Paper, plastic or voluntary benefits? How Hy-Vee retains part-timers
What do you do to try to put a dent in the notoriously high turnover rates of part-time employees in the retail sector when more than three-quarters of your employees are part-timers? If you’re Hy-Vee Inc., a regional supermarket chain with around 250 stores in the Midwest, you introduce a suite of 11 voluntary benefits on a sophisticated enrollment platform.
Upon announcing the program, Hy-Vee described the program as “unique in our industry and differentiates us from other retailers.”
A key component of the private exchange platform, created by online insurance marketplace vendor Connecture, is its part-time employee profile segmentation that helps guide Hy-Vee’s diverse workforce to benefit options that might be most applicable to them. It’s intended to be an intuitive platform that uses smart features to guide benefit selection, according to Connecture.
“We recognized that you can’t label part-timers as a homogenous group,” says Michael O’Donnell, a senior VP at Midwest Heritage, a Hy-Vee subsidiary that provides insurance brokerage services to its parent company and other employers.
Some 65,000 of Hy-Vee’s 85,000 employees are part-timers.
While many part-timers are young and single, many are also married or single with dependent children, as well as Medicaid- or Medicare eligible. Some have spouses who work full-time elsewhere and have standard benefits package, and others don’t. Hy-Vee created six demographic profiles to help part-timers start their customized online benefit shopping experience and zero in on the most appropriate options.
As part-timers shop for benefits on the platform, the system gives them a running total of the per-paycheck deductions they will incur to pay for selected benefits.
The West Des Moines, Iowa-based retailer, in conjunction Iowa-based bank Midwest Heritage, launched the suite of benefits at the beginning of the year, and is already planning program adjustments for 2019, possibly adding more benefits to the current 11. (Hy-Vee owns Midwest Heritage, which also offers employee benefits.)
Part-timers at least 19 years old can purchase health (both ACA-compliant and a “mini-med” plan), dental, disability (short and long-term), vision, life (group and individual), accident, critical illness hospital indemnity, disability, vision, homeowners, renters, and pet insurance. Other services, like banking and investments via Midwest Heritage, are also marketed via the platform.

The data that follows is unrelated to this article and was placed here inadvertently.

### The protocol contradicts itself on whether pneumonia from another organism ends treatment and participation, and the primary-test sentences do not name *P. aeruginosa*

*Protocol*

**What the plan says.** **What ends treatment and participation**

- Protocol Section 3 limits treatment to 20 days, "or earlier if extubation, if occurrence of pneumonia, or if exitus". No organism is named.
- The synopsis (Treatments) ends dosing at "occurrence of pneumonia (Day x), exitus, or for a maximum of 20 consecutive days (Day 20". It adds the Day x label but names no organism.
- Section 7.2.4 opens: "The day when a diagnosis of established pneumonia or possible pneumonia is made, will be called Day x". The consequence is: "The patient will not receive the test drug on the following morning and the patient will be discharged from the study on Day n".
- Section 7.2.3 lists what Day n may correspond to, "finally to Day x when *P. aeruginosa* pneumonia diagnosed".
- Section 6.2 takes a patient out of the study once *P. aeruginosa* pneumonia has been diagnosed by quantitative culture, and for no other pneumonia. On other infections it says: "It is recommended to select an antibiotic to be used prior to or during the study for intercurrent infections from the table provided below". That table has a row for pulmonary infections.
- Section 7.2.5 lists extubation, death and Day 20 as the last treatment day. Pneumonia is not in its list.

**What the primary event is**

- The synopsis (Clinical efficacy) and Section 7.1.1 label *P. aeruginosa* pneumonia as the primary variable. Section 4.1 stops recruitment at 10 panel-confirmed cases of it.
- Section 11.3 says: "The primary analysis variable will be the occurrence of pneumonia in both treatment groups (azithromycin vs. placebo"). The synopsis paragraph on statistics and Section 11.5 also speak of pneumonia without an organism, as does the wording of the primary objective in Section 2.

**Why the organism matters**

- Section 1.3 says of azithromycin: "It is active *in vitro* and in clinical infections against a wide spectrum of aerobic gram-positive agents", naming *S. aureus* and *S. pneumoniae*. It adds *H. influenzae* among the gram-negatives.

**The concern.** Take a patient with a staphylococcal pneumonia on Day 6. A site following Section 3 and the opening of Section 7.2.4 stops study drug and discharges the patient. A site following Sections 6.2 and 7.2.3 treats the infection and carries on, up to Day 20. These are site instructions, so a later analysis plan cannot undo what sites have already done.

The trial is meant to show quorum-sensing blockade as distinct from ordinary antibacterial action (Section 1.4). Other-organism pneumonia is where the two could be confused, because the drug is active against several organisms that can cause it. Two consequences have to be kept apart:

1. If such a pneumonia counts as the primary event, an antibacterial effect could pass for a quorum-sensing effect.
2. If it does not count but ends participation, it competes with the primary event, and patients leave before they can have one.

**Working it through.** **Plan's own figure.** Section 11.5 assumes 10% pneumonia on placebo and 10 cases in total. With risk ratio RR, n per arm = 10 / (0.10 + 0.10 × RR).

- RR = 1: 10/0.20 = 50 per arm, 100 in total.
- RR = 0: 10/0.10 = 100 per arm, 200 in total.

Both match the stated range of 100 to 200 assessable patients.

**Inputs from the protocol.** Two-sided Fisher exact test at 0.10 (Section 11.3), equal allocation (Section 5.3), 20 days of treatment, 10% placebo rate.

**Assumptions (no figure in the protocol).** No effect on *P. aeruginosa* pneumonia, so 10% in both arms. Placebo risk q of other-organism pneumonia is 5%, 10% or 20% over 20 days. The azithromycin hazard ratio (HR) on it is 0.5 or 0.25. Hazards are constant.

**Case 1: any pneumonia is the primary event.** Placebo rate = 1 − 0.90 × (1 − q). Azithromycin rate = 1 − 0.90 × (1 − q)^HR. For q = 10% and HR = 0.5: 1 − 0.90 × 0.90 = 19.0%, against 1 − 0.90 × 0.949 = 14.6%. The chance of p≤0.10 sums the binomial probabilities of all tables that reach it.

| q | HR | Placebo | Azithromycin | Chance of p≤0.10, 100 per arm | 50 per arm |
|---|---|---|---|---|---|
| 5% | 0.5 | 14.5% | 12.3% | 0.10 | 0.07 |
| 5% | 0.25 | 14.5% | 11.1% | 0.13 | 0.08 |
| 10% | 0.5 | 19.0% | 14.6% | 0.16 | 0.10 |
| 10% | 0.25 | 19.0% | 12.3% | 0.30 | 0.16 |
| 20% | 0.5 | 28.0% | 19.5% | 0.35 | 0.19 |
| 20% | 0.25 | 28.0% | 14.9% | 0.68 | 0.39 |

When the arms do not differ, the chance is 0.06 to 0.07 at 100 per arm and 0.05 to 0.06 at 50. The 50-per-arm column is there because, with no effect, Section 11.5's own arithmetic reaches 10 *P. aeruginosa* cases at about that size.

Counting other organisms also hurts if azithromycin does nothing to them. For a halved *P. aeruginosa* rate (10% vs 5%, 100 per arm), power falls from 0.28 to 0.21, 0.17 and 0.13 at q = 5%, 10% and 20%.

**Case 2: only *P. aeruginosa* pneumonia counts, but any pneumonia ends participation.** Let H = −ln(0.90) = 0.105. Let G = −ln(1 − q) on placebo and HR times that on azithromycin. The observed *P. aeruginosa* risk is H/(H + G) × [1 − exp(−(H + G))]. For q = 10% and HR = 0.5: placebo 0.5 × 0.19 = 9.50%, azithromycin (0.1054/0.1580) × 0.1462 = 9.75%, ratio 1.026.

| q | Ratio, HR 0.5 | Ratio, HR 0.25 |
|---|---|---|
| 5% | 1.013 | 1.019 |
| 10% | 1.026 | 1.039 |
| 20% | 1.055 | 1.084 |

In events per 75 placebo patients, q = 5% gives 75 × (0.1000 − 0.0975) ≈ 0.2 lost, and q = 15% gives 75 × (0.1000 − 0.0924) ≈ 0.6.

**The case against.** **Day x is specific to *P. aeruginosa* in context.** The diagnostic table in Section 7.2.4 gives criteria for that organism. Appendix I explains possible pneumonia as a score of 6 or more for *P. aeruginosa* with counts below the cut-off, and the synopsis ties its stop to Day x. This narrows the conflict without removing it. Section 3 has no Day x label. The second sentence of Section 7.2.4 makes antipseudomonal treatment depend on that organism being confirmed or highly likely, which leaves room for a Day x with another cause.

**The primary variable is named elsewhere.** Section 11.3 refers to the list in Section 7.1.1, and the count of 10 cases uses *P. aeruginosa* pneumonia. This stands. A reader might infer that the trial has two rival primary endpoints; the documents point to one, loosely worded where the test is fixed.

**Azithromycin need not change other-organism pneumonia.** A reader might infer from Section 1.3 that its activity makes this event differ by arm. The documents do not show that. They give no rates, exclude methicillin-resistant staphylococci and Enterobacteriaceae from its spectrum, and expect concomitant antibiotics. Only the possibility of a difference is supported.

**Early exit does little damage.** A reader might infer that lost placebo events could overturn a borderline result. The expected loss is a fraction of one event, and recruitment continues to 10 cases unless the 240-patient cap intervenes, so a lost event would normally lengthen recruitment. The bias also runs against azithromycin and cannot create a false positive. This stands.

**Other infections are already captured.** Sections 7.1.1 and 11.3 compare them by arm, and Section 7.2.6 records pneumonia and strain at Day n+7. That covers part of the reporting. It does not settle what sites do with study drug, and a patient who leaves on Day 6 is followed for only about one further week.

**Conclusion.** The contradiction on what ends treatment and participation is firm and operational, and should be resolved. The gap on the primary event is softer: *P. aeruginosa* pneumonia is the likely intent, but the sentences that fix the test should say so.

“We had been talking for years about a ‘total workforce solution’ to help in this tight labor market,” says O’Donnell. Some 2,000 eligible part-timers browsed the platform during the open enrollment period, although not all of them ultimately purchased any of the coverage options.
O’Donnell said the Hy-Vee program met its initial goals, and expects it to pick up steam in the next enrollment cycle. The planning for the 2018 benefit program didn’t begin in earnest until last September, so “there wasn’t a ton of time for communication,” explains Susan Plumer, VP of Sales for Connecture.
Communicating with part-time employees working in various shifts in hundreds of locations is always a challenge, even with the benefit of web-based systems. And “not all of these people have access to e-mail,” Plumer says.
A key communication strategy
HR managers at the store locations were trained in how to explain to the company’s 65,000 part-time workers how the “Hy-Vee Part-Time Smart Choices Marketplace” works. In-person presentations, brochures, webinars, and website promotions were among the communication methods used.
But given the high turnover rates in retail, communicating the Smart Choices program is in part an ongoing effort. Hy-Vee’s hope is for new hires (and prospective part-timers) to learn about the voluntary benefit offering prior to open enrollment.
Hy-Vee’s basic contribution to the benefit suite is the enrollment technology itself and competitive pricing available via the group platform. Part-timers do understand they’re on their own in paying for the benefits, O’Donnell says. Part-timers are, however, also bonus-eligible, accrue for paid vacation time, and can participate in the company’s 401(k) program.
Veteran Kansas City-based retail industry consultant Paul Adams sympathizes with the hiring and retention challenge that most retailers are facing today. He also notes, however, that employee benefits and other forms of pay only go so far.
“Everybody’s got a ‘help wanted’ sign out today,” he says, adding, “But beyond compensation, there are intangible reasons that keep people in these jobs longer.” Those include the work environment, and employees feeling they are functioning well within a team, Adams adds. In a positive work environment, extras like voluntary benefits “can be the icing on the cake.”